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sex between women

 

This tag is used for any general discussion of erotic physical activity between women or one where more specific terms are not mentioned.

LHMP entry

In 1599 in Mexico City, a 54 year old Dominican “beata” concluded her confession to the Inquisition by indicating she had nothing more to say “even though she might have more sins than the queen of England”.

Two figures provide a lens for the complexity of British systems of gender and sexuality in the mid 18th century: John Cleland (most famous for his novel Fanny Hill, or The Memoirs of a Woman of Pleasure) and Mary Wortley Montagu (poet and correspondent, most commonly mentioned in the LHMP for her descriptions of life in Ottoman Turkey as the wife of the British ambassador there).

The general topic of this article is the ways in which women who had sex with women in 17-18th century Britain were marginalized from the category of “women” via the imagined figure of the hermaphrodite, combining in the image of the tribade who was endowed with a penis-equivalent, either in the form of an enlarged clitoris or sometimes a prolapsed vagina capable of performing penetration. This article traces that image through various genres of literature, both popular and professional.

There are two passages in this book that are relevant to themes in the LHMP: the first concerning sex between women and the second concerning cross-dressing, including a same-sex encounter. The section also includes a 19th century reproduction of a woodcut from a 17th century broadside ballad showing two women together in bed, embracing.

Pierre de Bourdeille, seigneur de Brantôme (commonly referred to as “Brantôme”) was a French writer of the 16th century. He was a soldier and courier and wrote several volumes of memoirs and biography, but the most well-known (or at least, notorious) section is known as Vies des Dames Galantes (The Lives of Fair and Gallant Ladies) which, contrary to the rather positive title, is a scurrilous gossip-rag focusing on women’s sexual escapades and especially on the topic of wo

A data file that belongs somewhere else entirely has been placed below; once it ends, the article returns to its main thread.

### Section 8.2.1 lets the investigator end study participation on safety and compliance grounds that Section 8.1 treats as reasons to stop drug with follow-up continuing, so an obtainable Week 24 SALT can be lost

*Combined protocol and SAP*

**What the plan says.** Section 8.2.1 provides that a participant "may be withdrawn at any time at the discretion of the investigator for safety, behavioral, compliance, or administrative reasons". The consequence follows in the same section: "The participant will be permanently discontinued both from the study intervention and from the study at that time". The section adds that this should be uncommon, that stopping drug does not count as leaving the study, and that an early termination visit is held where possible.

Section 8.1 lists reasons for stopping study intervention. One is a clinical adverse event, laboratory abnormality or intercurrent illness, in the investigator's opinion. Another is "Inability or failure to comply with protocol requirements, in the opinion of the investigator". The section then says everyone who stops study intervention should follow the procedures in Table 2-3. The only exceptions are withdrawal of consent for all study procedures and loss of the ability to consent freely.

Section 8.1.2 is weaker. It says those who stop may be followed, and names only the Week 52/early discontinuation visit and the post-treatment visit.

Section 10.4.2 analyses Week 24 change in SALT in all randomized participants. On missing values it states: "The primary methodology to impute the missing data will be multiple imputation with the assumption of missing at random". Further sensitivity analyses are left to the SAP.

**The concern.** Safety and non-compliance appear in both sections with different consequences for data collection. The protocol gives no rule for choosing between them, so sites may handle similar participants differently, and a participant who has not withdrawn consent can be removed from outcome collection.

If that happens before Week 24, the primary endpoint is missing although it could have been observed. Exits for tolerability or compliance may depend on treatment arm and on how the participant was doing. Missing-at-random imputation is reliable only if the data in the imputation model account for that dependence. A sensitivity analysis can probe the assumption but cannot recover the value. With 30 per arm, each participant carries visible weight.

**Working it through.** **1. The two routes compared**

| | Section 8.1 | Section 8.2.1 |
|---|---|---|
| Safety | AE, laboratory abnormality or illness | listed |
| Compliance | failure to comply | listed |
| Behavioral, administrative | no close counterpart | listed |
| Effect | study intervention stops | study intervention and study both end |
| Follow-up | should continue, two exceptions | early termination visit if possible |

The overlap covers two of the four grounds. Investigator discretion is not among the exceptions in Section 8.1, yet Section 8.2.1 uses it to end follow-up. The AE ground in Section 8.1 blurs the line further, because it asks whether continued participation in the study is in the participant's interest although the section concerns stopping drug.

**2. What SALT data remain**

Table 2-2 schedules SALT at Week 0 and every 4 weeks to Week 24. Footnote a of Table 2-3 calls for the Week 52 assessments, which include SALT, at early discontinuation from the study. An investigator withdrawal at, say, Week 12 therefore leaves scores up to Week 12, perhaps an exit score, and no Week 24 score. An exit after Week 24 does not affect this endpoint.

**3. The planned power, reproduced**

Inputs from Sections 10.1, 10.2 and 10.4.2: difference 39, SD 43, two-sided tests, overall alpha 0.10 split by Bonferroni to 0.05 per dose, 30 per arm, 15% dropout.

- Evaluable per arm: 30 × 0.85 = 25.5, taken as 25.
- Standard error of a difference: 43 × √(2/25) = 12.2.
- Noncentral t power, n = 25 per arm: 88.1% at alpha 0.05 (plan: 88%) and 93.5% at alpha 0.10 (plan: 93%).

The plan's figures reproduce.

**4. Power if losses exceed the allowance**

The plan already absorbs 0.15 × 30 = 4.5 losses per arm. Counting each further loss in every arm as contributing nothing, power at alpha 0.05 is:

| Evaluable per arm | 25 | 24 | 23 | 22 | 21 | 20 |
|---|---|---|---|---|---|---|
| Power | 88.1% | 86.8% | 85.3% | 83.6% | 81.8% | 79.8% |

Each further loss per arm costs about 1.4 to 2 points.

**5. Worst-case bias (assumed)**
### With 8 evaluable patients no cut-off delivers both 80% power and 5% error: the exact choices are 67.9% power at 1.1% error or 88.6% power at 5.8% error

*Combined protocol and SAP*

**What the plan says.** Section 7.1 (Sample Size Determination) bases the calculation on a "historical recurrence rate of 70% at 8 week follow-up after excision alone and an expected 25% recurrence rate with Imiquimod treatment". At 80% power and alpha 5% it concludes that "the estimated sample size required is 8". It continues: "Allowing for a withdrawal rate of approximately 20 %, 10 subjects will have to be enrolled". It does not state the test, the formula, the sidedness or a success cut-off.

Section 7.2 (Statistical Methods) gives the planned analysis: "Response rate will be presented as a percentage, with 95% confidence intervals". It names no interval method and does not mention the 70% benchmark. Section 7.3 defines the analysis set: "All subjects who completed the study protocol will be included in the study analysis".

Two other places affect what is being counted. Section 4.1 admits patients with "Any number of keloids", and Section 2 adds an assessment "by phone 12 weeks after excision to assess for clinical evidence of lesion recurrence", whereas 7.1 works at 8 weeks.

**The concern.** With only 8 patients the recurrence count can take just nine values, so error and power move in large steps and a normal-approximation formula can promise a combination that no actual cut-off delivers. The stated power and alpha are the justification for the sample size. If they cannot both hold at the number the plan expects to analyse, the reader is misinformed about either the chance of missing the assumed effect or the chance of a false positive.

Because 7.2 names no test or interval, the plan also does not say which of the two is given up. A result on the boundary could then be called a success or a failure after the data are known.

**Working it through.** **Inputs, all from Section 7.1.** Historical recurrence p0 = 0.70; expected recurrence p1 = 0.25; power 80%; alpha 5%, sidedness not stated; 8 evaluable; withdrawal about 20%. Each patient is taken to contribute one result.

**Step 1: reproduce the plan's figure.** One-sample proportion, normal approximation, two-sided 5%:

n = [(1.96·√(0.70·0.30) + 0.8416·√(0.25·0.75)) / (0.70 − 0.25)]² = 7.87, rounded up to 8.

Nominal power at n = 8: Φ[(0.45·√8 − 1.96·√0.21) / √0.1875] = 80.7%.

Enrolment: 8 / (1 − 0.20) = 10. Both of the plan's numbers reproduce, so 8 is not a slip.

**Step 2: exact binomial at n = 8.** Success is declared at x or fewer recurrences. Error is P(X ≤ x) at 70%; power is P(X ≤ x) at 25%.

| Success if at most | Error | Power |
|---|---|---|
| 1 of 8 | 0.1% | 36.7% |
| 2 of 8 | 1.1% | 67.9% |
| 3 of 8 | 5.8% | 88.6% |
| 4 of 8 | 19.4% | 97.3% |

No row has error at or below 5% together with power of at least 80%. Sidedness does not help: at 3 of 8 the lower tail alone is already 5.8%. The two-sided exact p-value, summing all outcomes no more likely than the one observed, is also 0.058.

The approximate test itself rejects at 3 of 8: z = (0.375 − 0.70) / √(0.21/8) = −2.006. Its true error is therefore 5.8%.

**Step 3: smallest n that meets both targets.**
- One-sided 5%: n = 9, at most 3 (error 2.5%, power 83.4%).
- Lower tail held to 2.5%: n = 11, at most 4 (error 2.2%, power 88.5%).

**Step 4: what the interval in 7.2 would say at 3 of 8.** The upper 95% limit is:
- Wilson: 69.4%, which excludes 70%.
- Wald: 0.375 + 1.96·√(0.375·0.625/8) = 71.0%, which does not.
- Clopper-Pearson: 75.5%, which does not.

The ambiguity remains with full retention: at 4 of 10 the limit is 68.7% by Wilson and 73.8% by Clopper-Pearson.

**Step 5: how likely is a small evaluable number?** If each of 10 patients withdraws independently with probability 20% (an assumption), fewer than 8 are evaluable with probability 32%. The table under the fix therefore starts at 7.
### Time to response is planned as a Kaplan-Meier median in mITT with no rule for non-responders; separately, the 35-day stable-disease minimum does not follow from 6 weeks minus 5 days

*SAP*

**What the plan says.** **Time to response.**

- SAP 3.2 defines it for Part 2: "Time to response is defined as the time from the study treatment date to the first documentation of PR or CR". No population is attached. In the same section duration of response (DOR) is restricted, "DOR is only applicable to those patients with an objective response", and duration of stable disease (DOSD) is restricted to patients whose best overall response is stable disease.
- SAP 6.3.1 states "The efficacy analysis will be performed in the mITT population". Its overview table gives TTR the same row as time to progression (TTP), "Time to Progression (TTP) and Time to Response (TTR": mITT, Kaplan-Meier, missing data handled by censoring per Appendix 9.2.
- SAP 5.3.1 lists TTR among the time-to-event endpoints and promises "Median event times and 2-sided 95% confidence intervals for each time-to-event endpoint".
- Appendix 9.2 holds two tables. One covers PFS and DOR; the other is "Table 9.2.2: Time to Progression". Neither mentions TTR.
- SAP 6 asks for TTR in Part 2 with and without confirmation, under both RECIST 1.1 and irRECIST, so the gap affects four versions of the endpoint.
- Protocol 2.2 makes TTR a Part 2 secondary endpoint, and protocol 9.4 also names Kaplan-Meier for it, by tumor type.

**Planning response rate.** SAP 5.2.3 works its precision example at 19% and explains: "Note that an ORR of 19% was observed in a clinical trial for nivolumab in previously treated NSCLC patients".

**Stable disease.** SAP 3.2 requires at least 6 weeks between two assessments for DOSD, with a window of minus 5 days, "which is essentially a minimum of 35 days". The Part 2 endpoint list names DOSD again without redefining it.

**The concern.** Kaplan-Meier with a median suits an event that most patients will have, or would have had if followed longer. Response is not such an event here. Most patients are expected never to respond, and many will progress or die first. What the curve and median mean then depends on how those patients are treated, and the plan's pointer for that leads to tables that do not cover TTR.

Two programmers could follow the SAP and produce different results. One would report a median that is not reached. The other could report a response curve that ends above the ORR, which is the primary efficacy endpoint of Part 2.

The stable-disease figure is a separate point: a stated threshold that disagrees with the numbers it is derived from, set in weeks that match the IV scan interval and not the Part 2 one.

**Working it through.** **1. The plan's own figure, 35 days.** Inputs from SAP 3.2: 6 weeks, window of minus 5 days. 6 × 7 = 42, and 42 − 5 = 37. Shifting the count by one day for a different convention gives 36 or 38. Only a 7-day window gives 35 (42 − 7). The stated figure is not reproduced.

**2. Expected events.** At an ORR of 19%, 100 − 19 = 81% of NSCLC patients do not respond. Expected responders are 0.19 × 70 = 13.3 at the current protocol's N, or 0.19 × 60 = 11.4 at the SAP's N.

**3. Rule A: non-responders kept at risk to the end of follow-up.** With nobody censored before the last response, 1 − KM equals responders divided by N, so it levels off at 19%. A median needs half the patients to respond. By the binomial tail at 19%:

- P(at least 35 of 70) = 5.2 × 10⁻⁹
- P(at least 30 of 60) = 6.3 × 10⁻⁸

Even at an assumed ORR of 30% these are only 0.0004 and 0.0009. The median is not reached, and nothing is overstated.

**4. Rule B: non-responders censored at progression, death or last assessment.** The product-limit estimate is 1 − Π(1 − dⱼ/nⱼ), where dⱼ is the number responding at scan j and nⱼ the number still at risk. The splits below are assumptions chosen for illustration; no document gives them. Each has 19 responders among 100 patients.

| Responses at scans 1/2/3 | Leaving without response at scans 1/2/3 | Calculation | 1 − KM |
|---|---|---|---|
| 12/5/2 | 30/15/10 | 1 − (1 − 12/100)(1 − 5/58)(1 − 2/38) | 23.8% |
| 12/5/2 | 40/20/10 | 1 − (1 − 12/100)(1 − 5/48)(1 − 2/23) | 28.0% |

The article takes a critical look at the concept of “chastity” as an attribute of the mythical goddess Diana, especially as interpreted in early modern literature and art, and at the depiction of Diana as the focus and leader of a community of women who reject romantic and erotic interactions with men, but engage in those interactions with each other.

[Note: I’d like to remind readers of my convention that my commentary and critique of articles is typically enclosed in square brackets, unless it’s clear enough from context that I’m speaking in my own voice. Otherwise non-bracketed text is meant to be understood as a summary of the article.

Western interpretations of variant sexuality in Middle Eastern societies have often been filtered through stereotypes and Orientalism. There can be a fixation on certain key gender-related social differences, such as the harem and the veil. From an early date, Western commentaries have attributed to Islamic societies the acceptance or promotion of self-indulgence, licentiousness, and sexual deviance--views that often say more about Western attitudes than Islamic ones.

This article examines the context of the phrase “clippyng and kyssyng” that occurrs to describe physical interactions between the female protagonists in the early 16th century English translation of the tale of Yde and Olive (in the Huon of Bordeux cycle). The translation is from an early French text, but this article is specifically concerned with the 16th century English context.

This article takes up the theme of women conceiving under difficult and or impossible conditions, e.g., virgins giving birth, and how the children of these conceptions are marked out as special. This theme appears in the context of multiple cultural traditions, e.g., Ruth and Naomi in the bible, and the mothers of Bhagirtha, who was explicitly engendered by sexual activity between two women with the help of the God of Love.

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